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The Four Elements. Four circular engravings. Each approx. 11 cm in diameter. 1592. Hollstein 528–531.
The distinguishing feature of Crispijn de Passe’s series of The Four Elements is its highly ornamental quality, which derives primarily from the meticulously worked decorative frames surrounding the four allegorical figures. To depict the elements of fire, air, water and earth the artist has chosen four personifications with the relevant attributes and accompanying symbolical animals. In doing so he has used traditional, albeit highly complex imagery: Ignis appears with a bolt of lightning in front of an erupting volcano; Aer, surrounded by numerous representatives of the bird kingdom, hastens through airy banks of cloud; Aqua leans against a bubbling amphora like an ancient river goddess; and Terra with a bulging horn of plenty in her arm gazes after a pack of hounds. In de Passe’s extensive printed oeuvre this cycle forms part of a series of small ornamental engravings with decorative frames which very likely served as designs for gold and silverware or ceramics. Crispijn de Passe the Elder, who was not only an exceptionally gifted engraver but also the founder of a dynasty of extremely successful print publishers, has combined various images and pictorial elements here, thus catering to the tastes of the time. For example, the traditional imagery of allegories and symbols is contrasted inter alia with the detailed depiction of numerous types of animal, thereby reflecting the growing interest in the rendering of flora and fauna in as naturalistic a way as possible.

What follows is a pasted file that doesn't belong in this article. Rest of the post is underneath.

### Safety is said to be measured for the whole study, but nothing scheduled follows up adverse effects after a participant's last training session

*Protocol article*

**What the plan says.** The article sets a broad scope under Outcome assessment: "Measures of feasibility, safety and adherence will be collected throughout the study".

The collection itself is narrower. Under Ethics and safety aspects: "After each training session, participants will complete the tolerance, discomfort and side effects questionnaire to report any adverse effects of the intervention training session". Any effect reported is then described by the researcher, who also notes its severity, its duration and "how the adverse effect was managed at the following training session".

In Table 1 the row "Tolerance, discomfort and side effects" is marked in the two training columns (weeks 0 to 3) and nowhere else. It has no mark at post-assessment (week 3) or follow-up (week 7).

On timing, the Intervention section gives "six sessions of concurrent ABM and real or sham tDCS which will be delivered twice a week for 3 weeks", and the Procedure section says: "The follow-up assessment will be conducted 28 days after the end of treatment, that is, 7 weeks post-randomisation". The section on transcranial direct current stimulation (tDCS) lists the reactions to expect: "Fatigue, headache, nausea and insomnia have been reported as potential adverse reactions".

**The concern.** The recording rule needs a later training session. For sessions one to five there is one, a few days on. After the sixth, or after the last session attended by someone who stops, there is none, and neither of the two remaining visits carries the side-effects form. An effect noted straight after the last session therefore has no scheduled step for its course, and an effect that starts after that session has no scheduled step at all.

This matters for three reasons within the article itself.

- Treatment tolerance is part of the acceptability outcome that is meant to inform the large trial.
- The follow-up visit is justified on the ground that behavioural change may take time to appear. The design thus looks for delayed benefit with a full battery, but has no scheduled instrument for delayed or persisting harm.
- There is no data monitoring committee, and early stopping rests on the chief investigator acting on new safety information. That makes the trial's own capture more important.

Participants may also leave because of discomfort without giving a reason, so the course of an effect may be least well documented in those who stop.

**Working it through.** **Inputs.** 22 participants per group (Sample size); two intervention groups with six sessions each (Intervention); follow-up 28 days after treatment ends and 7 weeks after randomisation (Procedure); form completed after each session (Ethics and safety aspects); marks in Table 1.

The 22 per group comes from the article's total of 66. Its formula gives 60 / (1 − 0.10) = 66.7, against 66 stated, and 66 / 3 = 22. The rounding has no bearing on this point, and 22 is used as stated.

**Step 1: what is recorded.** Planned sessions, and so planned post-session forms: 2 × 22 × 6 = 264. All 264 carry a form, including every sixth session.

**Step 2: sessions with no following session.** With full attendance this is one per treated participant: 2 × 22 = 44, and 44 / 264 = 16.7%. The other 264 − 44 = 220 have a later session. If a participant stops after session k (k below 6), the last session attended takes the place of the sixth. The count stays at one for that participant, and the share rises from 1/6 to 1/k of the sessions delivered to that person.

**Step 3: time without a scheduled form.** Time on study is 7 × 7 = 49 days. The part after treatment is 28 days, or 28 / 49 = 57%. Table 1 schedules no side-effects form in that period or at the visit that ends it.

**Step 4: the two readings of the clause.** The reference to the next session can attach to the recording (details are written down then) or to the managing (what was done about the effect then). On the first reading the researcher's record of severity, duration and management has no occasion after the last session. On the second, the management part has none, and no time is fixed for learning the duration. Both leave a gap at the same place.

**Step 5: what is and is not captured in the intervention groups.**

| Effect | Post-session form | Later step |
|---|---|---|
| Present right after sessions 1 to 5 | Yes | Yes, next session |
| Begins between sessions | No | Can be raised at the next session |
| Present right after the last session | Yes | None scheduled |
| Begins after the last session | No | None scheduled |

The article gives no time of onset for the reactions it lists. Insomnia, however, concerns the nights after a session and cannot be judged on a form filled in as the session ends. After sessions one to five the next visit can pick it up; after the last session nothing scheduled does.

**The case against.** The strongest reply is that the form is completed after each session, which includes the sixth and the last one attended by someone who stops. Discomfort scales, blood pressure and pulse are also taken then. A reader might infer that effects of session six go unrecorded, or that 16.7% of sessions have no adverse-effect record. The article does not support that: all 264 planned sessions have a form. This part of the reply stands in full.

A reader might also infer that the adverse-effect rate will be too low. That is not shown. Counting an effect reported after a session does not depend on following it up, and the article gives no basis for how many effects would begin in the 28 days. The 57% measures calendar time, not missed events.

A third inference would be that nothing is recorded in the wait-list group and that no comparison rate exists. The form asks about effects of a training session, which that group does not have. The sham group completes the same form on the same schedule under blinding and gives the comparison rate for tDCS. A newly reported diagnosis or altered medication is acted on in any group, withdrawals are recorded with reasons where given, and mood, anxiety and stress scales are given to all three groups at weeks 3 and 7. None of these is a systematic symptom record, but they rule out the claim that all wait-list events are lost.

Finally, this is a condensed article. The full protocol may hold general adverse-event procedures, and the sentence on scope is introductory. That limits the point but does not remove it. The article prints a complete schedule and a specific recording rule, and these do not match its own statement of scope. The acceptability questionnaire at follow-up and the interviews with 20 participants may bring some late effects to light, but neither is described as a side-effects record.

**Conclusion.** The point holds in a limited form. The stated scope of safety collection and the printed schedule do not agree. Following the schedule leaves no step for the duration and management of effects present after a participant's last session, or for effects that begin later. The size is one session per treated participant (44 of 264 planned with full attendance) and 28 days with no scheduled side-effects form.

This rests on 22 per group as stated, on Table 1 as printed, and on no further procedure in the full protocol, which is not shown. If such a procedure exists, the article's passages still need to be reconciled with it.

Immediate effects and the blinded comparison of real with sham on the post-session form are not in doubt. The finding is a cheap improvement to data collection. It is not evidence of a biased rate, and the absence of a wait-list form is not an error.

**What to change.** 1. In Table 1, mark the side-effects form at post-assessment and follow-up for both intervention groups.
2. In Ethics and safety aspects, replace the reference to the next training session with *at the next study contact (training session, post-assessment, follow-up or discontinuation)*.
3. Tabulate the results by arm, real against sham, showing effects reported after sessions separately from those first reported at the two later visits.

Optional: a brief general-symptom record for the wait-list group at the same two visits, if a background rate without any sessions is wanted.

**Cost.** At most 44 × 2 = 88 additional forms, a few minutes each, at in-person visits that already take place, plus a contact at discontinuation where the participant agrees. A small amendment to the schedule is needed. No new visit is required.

Very fine, even impressions with wide margins around the circular platemarks. Minor staining and soiling, slightly scuffed at the edges, otherwise in uniformly excellent condition. Literature: Bernard Barryte, Myth, Allegory, and Faith. The Kirk Edward Long Collection of Mannerist Prints, exh. cat. Stanford, Iris & B. Gerald Cantor Center for Visual Arts, Milan 2015, p. 580 f. with fig.Contact us for further information